Cataract Surgery

When the cataract begins to impair visual function or cause disturbing symptoms that interfere with a person's daily activities, it can be removed. Several additional testing procedures must be performed prior to cataract surgery, including measurements of the length of the eye and assessment of the curvature of the cornea.
Many options are available today for the prosthetic lens that replaces the crystalline lens with its cataract. Some lenses, called multifocal lenses or accommodating lenses, allow for correction of both near and distance vision.

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Refractive Cataract Procedures

Refractive Cataract Procedures

Refractive cataract surgery means performing cataract surgery with emphasis on achieving the best possible vision without glasses as possible, just as we do with our LASIK patients.

To achieve this we begin with the doctor making the key measurements and using the best and latest technology to achieve this. Of course, we need excellence in performing thousands of cataract surgeries. We offer a multitude of intraocular lens options. For patients with astigmatism, Dr. Ehrlich performs limbal relaxing incisions or LRI’s, or uses a special astigmatic or TORIC implant, or both.

For patients wishing to have the most freedom from glasses, he offers the Crystalens HD and ReStor multifocal lenses. Dr. Ehrlich was selected to perform the FDA trial that led to the approval of the Crystalens, an honor given to 18 surgeons in the United States who were felt to have the skills and track record to turn out the excellent results that would and did lead to the approval of the lens.

Refractive Lensectomy

A refractive lensectomy refers to performing refractive cataract surgery on a younger patient who does not yet have a clinically significant cataract but who desires the visual benefits from this technology. This includes patients who are too nearsighted or too farsighted to safely have LASIK, as well as patients who could have LASIK but desire both the far and reading vision available with a multifocal implant that is not available with LASIK. (The exception in LASIK is treating one eye for distance vision and one for reading, a process known as monovision.)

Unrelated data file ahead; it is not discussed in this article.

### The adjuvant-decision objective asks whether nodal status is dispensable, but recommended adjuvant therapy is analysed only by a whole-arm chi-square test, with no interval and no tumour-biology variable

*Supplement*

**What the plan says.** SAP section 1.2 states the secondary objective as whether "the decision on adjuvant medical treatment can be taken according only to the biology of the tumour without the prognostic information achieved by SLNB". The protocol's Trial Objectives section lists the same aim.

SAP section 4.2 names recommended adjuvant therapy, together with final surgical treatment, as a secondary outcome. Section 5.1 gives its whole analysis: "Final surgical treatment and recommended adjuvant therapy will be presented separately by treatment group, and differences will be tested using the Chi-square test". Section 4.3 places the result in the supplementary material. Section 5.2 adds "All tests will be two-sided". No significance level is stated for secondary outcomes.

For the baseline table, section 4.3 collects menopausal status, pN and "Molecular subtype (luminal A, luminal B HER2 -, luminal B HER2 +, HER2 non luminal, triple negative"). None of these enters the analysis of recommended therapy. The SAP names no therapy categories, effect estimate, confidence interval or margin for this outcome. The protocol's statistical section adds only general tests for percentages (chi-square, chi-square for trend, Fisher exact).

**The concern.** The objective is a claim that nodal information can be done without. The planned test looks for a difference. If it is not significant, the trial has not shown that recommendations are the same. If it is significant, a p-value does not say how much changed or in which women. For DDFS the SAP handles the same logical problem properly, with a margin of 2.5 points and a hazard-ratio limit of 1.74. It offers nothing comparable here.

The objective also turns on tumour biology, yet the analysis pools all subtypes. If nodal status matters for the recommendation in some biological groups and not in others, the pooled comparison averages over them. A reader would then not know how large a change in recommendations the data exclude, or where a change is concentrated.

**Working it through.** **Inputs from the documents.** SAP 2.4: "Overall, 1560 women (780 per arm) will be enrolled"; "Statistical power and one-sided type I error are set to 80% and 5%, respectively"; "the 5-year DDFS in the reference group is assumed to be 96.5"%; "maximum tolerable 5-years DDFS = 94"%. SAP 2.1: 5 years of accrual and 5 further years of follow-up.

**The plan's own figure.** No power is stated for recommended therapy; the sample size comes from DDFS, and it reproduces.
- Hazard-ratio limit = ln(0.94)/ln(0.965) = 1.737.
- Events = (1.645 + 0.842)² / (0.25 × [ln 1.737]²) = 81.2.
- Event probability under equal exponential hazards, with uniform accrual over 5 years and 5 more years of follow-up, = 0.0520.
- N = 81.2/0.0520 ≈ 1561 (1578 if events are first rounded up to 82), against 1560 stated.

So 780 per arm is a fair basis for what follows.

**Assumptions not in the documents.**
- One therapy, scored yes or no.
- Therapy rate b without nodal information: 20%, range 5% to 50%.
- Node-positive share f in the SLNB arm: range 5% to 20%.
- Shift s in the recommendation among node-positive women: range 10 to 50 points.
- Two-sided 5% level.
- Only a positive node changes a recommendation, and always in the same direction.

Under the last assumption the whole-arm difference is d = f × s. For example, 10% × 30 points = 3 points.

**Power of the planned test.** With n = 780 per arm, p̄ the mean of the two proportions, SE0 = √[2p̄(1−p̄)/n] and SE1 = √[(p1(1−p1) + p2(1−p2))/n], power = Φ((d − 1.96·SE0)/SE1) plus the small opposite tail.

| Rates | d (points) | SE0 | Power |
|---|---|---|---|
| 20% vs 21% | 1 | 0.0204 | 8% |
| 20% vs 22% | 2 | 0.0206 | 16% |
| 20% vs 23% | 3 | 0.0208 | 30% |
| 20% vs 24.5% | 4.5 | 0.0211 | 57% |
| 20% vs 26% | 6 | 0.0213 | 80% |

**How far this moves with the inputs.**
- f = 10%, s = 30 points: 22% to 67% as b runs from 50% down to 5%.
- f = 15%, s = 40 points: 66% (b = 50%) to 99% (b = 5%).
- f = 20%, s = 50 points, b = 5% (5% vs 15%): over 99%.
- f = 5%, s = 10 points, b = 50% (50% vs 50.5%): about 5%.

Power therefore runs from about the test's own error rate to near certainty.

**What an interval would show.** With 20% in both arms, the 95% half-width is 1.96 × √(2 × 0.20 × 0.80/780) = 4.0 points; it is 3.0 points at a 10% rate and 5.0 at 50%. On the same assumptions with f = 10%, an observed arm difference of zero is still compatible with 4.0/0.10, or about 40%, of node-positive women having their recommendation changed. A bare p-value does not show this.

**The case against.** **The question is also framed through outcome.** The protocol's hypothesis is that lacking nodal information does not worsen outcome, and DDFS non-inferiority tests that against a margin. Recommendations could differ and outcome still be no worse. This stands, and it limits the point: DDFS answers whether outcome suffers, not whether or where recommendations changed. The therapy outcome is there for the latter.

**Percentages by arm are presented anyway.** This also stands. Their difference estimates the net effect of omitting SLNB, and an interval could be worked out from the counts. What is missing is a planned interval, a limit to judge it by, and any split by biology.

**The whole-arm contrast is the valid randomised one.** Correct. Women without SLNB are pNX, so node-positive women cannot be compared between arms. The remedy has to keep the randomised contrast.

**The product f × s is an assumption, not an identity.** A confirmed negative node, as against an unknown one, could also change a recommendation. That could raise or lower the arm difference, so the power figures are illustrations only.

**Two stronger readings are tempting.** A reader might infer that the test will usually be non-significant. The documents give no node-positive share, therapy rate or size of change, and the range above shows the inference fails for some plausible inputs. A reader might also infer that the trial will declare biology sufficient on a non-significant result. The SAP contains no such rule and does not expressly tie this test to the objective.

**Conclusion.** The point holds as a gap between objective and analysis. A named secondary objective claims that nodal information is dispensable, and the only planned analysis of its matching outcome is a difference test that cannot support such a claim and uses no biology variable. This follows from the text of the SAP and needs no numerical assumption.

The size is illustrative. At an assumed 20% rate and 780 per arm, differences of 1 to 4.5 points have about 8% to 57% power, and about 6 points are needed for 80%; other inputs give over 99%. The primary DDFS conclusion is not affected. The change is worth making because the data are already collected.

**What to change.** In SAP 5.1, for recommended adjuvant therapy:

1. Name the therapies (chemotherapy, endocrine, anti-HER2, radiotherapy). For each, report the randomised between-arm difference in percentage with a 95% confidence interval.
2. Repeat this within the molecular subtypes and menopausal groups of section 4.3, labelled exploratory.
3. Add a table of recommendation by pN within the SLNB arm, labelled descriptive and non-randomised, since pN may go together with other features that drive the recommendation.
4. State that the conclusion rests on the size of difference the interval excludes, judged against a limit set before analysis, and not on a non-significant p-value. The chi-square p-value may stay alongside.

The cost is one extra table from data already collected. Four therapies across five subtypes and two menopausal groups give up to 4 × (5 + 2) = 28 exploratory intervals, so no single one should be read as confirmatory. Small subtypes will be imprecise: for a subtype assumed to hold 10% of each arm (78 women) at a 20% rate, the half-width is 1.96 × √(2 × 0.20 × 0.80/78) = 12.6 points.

LASIK involves the use of an excimer laser to reshape the outer cornea of the eye. The laser treatment is performed beneath a superficial flap made in the outermost layer of the cornea using a special surgical instrument or a femtosecond laser. (Intralase)

Some patients have a cornea that is too thin or has mild abnormalities that are best treated by PRK. In PRK we do not make a LASIK flap, but use the same excimer laser to perform the same laser treatment on the outermost surface of the eye. The healing process is longer, but results are as good or better than LASIK.

Dr. Ehrlich was a LASIK patient in 2001, wrote a book reviewed in the Los Angeles Times in 2000, and ran a LASIK center in Sarasota, FL. In Colorado he performs his LASIK surgery at TLC Denver and Insight LASIK in Lafayette, Colorado.


1332 Vivian St, Longmont, CO 80503 . 2249 W. Eisenhower Blvd., Loveland, CO 80537


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